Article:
Lebanon to get Saudi-financed arms soon
EX-PM Saad al-Hariri said the Lebanese army will soon receive military arms as part of a $1 billion grant from Saudi Arabia to quell ISIS threat
Lebanon’s army will soon receive military equipment as part of a $1 billion grant from Saudi Arabia to help it fight Islamist militants encroaching into Lebanon from Syria, former Prime Minister Saad al-Hariri said on Tuesday.
Hariri, who has close links to the Saudi royal family, originally announced the deal after visiting King Abdullah in August, just days after Islamic State of Iraq and Syria (ISIS) militants attacked and briefly seized the Lebanese border town of Arsal.
The Lebanese army has since stepped up its efforts to prevent fighters, most notably from al-Qaeda’s Syrian wing Nusra Front, from crossing into Lebanon, but it is ill-equipped and has repeatedly called for more military aid.
“With regard to the $1 billion that I am managing, in a few weeks, you’ll see results,” Hariri told reporters after meeting President Francois Hollande.
“It is finalized and some equipment will arrive soon,” he said without giving any details.
Lebanon has officially tried to distance itself from Syria’s conflict, but the country’s powerful Shiite movement Hezbollah has sent fighters to aid President Bashar al-Assad, an Alawite. Assad, like Hezbollah, is backed by Shiite power Iran.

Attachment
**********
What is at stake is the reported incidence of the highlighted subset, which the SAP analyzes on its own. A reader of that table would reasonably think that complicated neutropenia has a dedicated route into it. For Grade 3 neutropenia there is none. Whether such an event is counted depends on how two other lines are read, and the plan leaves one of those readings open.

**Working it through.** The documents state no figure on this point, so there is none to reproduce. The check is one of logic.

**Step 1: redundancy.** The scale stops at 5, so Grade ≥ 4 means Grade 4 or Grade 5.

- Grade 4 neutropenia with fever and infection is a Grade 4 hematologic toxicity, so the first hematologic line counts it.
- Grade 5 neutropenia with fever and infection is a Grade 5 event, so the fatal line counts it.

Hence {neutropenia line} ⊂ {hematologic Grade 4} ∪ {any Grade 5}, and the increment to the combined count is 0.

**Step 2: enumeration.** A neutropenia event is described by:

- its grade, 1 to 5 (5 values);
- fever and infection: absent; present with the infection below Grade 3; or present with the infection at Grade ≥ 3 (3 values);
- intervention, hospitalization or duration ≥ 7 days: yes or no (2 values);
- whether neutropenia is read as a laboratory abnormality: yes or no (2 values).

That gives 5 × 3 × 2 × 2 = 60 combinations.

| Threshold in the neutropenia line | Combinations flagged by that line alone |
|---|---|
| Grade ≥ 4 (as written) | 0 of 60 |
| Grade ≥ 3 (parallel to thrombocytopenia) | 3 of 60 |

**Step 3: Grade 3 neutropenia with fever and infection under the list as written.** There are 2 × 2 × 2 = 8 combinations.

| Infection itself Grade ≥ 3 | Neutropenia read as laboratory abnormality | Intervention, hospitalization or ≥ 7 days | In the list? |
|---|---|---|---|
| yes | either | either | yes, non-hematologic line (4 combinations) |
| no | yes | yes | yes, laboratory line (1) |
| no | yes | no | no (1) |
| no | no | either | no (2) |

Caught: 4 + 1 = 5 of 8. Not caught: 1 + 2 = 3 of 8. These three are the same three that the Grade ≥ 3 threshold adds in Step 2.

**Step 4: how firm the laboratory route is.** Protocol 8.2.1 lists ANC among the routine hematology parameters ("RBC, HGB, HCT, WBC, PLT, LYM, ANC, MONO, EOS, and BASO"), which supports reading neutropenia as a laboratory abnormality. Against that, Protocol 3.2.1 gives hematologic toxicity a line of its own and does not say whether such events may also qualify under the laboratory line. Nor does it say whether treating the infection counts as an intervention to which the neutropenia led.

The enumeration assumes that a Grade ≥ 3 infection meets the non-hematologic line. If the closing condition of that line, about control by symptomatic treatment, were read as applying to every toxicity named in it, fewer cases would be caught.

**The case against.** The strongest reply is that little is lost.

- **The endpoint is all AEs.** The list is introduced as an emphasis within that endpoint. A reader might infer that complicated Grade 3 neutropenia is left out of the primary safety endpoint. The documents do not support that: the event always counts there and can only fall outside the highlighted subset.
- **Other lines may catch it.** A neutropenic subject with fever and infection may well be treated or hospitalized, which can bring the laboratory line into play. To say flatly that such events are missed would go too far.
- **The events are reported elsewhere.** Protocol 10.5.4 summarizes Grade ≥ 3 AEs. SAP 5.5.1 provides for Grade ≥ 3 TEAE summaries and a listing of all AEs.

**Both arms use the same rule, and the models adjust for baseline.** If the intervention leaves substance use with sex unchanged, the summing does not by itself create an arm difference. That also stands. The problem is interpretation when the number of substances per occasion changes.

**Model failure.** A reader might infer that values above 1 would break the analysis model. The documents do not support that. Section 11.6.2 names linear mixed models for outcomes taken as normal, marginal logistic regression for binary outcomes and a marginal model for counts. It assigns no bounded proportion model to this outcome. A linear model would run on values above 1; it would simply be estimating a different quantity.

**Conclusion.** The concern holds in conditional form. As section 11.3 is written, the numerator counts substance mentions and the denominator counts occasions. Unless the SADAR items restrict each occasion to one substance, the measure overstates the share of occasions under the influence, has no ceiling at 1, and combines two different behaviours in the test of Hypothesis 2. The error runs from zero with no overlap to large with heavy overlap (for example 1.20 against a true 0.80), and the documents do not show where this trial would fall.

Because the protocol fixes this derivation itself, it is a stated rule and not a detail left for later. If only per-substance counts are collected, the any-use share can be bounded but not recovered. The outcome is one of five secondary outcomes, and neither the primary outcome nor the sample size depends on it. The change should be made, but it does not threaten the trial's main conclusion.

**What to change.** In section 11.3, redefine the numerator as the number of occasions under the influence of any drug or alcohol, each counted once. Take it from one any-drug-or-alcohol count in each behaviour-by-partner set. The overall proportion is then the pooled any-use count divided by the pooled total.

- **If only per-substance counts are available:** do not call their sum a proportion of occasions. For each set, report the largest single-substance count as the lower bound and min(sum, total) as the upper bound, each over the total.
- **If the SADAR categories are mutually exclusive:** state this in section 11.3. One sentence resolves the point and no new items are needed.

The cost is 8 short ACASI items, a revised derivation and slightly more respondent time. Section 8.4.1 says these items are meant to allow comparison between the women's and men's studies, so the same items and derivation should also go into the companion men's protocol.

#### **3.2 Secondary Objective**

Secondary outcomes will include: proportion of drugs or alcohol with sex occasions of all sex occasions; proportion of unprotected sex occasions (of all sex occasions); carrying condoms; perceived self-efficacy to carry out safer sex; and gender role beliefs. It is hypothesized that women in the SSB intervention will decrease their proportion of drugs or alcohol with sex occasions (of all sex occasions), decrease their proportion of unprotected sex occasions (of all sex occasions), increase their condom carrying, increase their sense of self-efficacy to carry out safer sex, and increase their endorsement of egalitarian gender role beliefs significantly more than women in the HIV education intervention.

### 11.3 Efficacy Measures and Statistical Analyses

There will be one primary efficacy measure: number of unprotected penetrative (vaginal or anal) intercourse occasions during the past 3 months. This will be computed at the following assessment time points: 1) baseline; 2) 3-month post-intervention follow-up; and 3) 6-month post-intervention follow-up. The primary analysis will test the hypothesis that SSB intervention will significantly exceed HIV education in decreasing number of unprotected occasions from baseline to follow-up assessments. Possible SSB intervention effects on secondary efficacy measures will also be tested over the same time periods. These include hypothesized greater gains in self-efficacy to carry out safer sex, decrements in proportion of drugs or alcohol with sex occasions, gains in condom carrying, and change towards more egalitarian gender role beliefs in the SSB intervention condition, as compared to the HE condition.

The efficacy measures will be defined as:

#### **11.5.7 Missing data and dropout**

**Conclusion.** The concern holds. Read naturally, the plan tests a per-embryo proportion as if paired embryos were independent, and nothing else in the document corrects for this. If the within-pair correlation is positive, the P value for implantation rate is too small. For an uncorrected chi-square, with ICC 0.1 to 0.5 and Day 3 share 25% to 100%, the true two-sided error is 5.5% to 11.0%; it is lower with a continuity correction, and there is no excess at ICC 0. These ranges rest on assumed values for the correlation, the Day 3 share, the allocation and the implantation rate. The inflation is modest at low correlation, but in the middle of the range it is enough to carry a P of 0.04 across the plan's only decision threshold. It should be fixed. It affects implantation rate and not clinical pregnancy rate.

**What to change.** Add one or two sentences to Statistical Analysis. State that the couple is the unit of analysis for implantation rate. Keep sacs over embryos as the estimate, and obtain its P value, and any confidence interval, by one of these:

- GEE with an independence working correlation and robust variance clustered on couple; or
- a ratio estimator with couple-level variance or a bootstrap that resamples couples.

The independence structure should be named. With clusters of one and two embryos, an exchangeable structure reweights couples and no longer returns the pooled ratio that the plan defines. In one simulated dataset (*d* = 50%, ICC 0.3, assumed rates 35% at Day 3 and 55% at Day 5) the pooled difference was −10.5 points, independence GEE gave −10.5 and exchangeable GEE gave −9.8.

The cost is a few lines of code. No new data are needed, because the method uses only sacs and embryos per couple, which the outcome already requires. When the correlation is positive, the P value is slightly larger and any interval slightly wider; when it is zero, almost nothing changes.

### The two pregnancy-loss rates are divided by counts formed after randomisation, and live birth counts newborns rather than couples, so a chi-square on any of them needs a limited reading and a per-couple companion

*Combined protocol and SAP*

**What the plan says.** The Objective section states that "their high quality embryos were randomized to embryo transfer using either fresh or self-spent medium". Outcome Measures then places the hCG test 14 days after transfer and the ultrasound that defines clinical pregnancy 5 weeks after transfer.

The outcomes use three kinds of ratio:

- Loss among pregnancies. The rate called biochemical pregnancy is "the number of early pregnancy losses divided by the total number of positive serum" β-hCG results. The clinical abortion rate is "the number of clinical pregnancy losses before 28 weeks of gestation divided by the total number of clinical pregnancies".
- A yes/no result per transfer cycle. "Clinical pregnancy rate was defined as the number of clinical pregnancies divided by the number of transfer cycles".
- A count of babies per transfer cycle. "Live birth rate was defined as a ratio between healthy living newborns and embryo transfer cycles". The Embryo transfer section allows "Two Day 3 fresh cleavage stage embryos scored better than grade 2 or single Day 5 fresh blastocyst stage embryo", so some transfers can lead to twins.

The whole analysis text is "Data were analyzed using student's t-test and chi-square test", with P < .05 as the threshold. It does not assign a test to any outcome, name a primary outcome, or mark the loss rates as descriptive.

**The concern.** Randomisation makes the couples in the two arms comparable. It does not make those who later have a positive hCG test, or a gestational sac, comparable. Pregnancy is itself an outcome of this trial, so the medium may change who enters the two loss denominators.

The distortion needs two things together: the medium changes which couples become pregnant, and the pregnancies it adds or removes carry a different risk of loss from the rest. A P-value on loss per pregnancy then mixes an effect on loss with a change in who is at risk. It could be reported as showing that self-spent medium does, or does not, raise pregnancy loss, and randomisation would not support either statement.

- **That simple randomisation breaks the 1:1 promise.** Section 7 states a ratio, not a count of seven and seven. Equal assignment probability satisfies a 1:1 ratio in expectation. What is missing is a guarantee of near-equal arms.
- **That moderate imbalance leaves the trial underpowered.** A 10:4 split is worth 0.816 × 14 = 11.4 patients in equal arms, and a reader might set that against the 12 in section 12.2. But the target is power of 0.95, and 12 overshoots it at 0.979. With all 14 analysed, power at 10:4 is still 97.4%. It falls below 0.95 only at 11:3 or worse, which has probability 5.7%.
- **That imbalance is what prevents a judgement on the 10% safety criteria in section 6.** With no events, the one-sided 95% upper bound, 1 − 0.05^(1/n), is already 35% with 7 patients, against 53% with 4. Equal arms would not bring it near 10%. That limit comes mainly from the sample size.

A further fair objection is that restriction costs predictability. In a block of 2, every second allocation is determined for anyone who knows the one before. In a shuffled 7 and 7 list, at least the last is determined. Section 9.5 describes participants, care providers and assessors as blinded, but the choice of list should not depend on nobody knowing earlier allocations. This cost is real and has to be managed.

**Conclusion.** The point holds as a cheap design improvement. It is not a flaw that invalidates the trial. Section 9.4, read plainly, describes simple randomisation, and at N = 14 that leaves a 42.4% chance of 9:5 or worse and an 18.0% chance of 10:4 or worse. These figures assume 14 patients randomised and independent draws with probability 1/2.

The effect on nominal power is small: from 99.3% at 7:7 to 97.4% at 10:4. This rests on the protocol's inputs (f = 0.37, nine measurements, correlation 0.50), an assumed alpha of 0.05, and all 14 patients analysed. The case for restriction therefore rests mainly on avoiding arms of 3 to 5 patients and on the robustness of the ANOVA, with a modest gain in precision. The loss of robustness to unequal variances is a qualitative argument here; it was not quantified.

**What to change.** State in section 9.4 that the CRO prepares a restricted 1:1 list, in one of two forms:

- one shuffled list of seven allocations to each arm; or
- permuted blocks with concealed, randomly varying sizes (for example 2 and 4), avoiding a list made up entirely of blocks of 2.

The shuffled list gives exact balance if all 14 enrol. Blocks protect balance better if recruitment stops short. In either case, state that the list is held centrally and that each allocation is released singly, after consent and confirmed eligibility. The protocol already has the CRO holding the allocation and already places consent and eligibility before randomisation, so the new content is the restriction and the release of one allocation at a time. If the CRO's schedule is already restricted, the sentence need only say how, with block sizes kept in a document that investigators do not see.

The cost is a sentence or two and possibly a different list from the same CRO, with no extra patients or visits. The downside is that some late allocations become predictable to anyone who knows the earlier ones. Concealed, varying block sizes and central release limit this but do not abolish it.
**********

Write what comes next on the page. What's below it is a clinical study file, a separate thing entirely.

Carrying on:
The country, which is still rebuilding after its own 15-year civil war, has also seen clashes between gunmen loyal to opposing sides of the Syrian conflict, as well as militant strikes on the army and crossborder attacks by Syrian rebels.
One of the few institutions not overtaken by the sectarian divisions that plague the country, Lebanon’s army has few resources to deal with the situation, and Hariri urged the international coalition to do more against ISIS.
The United States has been bombing ISIS positions in Iraq since August and extended the campaign to Syria in September. Arab states have joined both campaigns, while other Western countries are participating in Iraq but not Syria.
“They need to do a lot more. Islamic State is advancing. The Western coalition must be more focused and destroy all of ISIS,” Hariri said. “It must hit hard and in a systematic way, not just strategically.”
The Sunni Muslim kingdom of Saudi Arabia, which has itself taken part in air strikes in Syria, may be seeking to bolster the army as a counterbalance to Hezbollah.
Hezbollah itself suffered one of its biggest death tolls in a single action on Sunday after 10 of its fighters were killed in clashes with fighters from Nusra Front in eastern Lebanon.
Hariri was in Paris to meet Hollande to discuss the $1 billion deal and a second contract, which was agreed in December for which Riyadh agreed to grant Lebanon $3 billion to buy French weapons.
That contract has been under intense scrutiny for several months as negotiations between Paris and Riyadh over the deal have proved more complicated than first imagined.
Officials from all sides say the three-party nature of the deal is behind the delay, although French and Lebanese media have cited various reasons including commissions for the deal.
“Of course France will deliver weapons,” Hariri said. “I think it should happen and we’ll see in the coming days.”
French daily Le Figaro cited on Oct. 3 the head of the Lebanese army General Jean Kahwaji as saying he had signed off on the weapons list, but was still waiting for an agreement between the other two states.
Citing sources, the paper said Saudi Arabia was now asking for guarantees that a new president in Lebanon would ensure the equipment was not used by Hezbollah.
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